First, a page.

A man by the undistinguished name of Robert Kent, who had worked for the same company for 33 years, was given several years ago a grand dinner party upon his retirement. At that celebration, several of his co-workers noted that what they loved and admired most about him was his optimism. In an article in a Connecticut newspaper he wrote, “If indeed I am optimistic, I got to wondering where that sense of optimism came from.”
After noting that the firm had gone through some very difficult times, he went on to say, “I finally concluded that whatever sense of optimism I have comes from my Christian faith. Christianity, at least as I understand it, is rooted in optimism. We are optimistic that God is with us and loves us; we are optimistic about life after death; and we are optimistic that God will be with us in good times and in bad. It seems to me that having a life based in faith leads to an optimistic attitude. Without faith, I don’t know how anyone can be optimistic. One of the reasons I like to go to church is that I meet the most wonderful people there. By and large, they are optimistic and caring people, filled with love and concern for their fellow humans. Each Sunday our faith and optimism are renewed through our liturgy…”
It was the enthusiastic exhortation of this Sunday’s first reading, those few lines from the Hebrew prophet Zechariah, that inspired this homiletic approach and the following commentary.
We celebrate Mass every Sunday not to make installments on a spiritual insurance policy, not to beg God to forgive our sins and wrong-doing, and not because we are required by Church law to do so.
No, Sunday Mass is is simply our time-honored way of thanking God for what we are and what we have, of being renewed & strengthened for the next lap of our earthly journey, and, as St. Augustine so well put it, of receiving more of what we already are.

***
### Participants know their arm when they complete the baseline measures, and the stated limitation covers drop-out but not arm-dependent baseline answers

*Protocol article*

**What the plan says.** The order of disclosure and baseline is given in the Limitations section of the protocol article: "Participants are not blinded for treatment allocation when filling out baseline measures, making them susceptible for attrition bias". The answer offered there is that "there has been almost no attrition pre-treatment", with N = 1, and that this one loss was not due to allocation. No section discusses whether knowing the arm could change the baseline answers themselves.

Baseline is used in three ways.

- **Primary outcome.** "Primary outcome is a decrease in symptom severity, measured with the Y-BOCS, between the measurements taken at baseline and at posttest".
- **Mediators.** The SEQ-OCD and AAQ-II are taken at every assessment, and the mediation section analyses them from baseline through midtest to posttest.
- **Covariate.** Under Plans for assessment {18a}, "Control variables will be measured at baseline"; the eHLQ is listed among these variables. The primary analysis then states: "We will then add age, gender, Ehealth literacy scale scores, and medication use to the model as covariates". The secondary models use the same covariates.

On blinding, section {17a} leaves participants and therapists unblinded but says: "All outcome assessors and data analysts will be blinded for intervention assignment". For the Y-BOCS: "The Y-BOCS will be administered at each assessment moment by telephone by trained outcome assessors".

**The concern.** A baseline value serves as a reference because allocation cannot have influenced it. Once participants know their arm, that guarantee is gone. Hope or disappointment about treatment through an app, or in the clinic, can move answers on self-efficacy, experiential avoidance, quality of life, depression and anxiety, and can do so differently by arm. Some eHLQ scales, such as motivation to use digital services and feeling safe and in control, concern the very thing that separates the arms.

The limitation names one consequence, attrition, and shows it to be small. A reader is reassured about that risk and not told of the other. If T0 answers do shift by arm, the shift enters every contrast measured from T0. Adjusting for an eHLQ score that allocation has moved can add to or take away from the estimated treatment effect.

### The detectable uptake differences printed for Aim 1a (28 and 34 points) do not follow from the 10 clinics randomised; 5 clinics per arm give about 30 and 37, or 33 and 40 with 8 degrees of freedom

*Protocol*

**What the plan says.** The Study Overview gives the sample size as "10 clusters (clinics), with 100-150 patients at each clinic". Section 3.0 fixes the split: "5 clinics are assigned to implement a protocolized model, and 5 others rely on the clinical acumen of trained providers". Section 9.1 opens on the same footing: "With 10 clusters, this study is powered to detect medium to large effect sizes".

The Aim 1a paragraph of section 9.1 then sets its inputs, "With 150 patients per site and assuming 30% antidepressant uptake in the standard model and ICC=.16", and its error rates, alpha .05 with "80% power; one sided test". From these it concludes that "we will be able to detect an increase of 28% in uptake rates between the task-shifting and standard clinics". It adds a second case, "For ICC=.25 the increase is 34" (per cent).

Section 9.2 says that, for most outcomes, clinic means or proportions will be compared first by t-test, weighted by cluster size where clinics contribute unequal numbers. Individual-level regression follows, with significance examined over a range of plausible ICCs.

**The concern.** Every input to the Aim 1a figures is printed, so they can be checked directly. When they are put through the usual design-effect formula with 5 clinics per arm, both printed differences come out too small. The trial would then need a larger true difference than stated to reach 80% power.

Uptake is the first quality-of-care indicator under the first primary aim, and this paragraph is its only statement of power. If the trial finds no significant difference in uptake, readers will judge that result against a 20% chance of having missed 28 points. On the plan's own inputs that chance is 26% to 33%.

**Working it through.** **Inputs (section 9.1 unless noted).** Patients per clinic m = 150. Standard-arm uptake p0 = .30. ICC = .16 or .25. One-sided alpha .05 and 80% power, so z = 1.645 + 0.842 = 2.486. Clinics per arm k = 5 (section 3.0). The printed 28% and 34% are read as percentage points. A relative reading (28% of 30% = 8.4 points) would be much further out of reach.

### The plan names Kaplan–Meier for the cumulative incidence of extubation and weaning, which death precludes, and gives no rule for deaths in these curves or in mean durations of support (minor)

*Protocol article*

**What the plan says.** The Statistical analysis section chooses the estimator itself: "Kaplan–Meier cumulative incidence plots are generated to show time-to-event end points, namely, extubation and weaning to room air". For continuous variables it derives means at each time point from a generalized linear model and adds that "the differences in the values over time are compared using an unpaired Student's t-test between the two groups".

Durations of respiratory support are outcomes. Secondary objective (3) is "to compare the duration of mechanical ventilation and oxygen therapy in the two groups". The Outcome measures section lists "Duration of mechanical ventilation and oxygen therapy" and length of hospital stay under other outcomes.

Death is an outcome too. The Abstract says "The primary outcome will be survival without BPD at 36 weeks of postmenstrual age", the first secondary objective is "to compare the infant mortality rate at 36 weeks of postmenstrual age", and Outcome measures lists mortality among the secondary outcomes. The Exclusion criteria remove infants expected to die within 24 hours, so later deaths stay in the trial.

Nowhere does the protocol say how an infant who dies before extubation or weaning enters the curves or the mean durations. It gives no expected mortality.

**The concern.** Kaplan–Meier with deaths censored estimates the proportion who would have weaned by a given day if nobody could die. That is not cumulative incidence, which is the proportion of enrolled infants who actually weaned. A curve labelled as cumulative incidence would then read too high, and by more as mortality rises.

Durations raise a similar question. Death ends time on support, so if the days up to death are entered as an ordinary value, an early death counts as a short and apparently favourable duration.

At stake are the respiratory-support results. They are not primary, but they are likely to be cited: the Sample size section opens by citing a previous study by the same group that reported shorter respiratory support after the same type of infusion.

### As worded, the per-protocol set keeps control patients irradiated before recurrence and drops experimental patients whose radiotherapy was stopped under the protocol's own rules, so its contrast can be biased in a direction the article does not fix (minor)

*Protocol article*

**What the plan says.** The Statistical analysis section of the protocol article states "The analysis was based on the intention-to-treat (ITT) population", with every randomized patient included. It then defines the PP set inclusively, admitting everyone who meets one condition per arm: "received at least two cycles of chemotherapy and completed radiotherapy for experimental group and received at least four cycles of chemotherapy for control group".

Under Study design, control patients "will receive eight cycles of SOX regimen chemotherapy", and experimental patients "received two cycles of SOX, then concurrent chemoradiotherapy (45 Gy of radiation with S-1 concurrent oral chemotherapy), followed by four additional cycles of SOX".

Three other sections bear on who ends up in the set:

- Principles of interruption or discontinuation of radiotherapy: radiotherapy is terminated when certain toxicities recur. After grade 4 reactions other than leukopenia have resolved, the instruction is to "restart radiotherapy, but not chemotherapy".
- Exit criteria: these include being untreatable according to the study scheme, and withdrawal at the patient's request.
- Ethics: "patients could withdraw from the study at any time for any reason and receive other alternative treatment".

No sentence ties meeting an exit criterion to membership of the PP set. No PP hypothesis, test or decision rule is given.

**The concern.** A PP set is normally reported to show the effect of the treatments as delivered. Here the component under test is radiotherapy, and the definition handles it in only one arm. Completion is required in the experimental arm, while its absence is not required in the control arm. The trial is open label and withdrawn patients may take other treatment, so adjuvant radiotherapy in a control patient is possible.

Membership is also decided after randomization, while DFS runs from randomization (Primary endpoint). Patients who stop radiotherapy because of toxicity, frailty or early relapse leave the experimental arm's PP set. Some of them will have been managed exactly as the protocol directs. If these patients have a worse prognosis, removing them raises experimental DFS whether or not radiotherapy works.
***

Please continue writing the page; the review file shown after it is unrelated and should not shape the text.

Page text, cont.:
But what are we? We are the body of Christ in the world of our time & place. Jesus said, “As the Father has sent me, so do I send you.”
When we receive Holy Communion, it is not to be understood as reward for good behavior; it is not essentially an act of adoration we are performing. We are receiving into our hearts, minds, and entire lives more of what we already are – nothing less than the body of Christ! We receive his person, his Spirit.
The question arises then: What does my being the presence of Christ demand of me, do for me? It demands of us that we act in all circumstances as he would have us act. It requires us to be open to the direction and empowerment of the same Spirit that directed and empowered Jesus.
Think about that, please. Let it obsess you. Can you imagine how peaceful, how loving, how beautiful our homes and our lives would be if we were increasingly acting according to his example?
Let’s pray that a wave of change pass through our community, transforming every heart and every home precisely as needed!